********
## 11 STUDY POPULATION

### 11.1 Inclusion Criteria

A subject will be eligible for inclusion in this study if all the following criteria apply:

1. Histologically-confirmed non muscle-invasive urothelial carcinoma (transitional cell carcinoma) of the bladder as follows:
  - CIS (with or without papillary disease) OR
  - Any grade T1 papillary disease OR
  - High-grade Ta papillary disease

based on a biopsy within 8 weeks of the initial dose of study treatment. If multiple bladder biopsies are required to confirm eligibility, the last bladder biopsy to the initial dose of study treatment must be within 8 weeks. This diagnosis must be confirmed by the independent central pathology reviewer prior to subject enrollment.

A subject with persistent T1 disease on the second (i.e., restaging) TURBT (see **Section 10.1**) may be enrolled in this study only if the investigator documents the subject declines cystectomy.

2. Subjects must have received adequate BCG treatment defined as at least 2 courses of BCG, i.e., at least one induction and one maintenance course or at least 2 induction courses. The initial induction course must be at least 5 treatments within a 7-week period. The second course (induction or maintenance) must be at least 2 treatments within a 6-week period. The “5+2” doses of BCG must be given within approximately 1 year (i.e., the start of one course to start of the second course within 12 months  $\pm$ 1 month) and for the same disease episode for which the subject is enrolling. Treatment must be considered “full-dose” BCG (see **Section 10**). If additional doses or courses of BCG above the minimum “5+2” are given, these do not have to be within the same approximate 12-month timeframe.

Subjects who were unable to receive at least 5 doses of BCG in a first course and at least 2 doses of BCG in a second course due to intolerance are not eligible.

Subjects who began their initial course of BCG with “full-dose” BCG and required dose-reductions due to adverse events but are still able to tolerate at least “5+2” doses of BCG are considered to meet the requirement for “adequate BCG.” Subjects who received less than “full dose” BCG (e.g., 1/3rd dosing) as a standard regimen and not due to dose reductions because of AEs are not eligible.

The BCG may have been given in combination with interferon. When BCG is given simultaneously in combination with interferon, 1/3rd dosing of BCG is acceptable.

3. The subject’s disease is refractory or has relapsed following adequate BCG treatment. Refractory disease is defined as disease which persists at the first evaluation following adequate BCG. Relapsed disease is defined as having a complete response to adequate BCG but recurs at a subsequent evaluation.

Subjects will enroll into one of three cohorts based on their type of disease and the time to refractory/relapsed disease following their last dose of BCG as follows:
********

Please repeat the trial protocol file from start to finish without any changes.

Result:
## 11 STUDY POPULATION

### 11.1 Inclusion Criteria

A subject will be eligible for inclusion in this study if all the following criteria apply:

1. Histologically-confirmed non muscle-invasive urothelial carcinoma (transitional cell carcinoma) of the bladder as follows:
  - CIS (with or without papillary disease) OR
  - Any grade T1 papillary disease OR
  - High-grade Ta papillary disease

based on a biopsy within 8 weeks of the initial dose of study treatment. If multiple bladder biopsies are required to confirm eligibility, the last bladder biopsy to the initial dose of study treatment must be within 8 weeks. This diagnosis must be confirmed by the independent central pathology reviewer prior to subject enrollment.

A subject with persistent T1 disease on the second (i.e., restaging) TURBT (see **Section 10.1**) may be enrolled in this study only if the investigator documents the subject declines cystectomy.

2. Subjects must have received adequate BCG treatment defined as at least 2 courses of BCG, i.e., at least one induction and one maintenance course or at least 2 induction courses. The initial induction course must be at least 5 treatments within a 7-week period. The second course (induction or maintenance) must be at least 2 treatments within a 6-week period. The “5+2” doses of BCG must be given within approximately 1 year (i.e., the start of one course to start of the second course within 12 months  $\pm$ 1 month) and for the same disease episode for which the subject is enrolling. Treatment must be considered “full-dose” BCG (see **Section 10**). If additional doses or courses of BCG above the minimum “5+2” are given, these do not have to be within the same approximate 12-month timeframe.

Subjects who were unable to receive at least 5 doses of BCG in a first course and at least 2 doses of BCG in a second course due to intolerance are not eligible.

Subjects who began their initial course of BCG with “full-dose” BCG and required dose-reductions due to adverse events but are still able to tolerate at least “5+2” doses of BCG are considered to meet the requirement for “adequate BCG.” Subjects who received less than “full dose” BCG (e.g., 1/3rd dosing) as a standard regimen and not due to dose reductions because of AEs are not eligible.

The BCG may have been given in combination with interferon. When BCG is given simultaneously in combination with interferon, 1/3rd dosing of BCG is acceptable.

3. The subject’s disease is refractory or has relapsed following adequate BCG treatment. Refractory disease is defined as disease which persists at the first evaluation following adequate BCG. Relapsed disease is defined as having a complete response to adequate BCG but recurs at a subsequent evaluation.

Subjects will enroll into one of three cohorts based on their type of disease and the time to refractory/relapsed disease following their last dose of BCG as follows: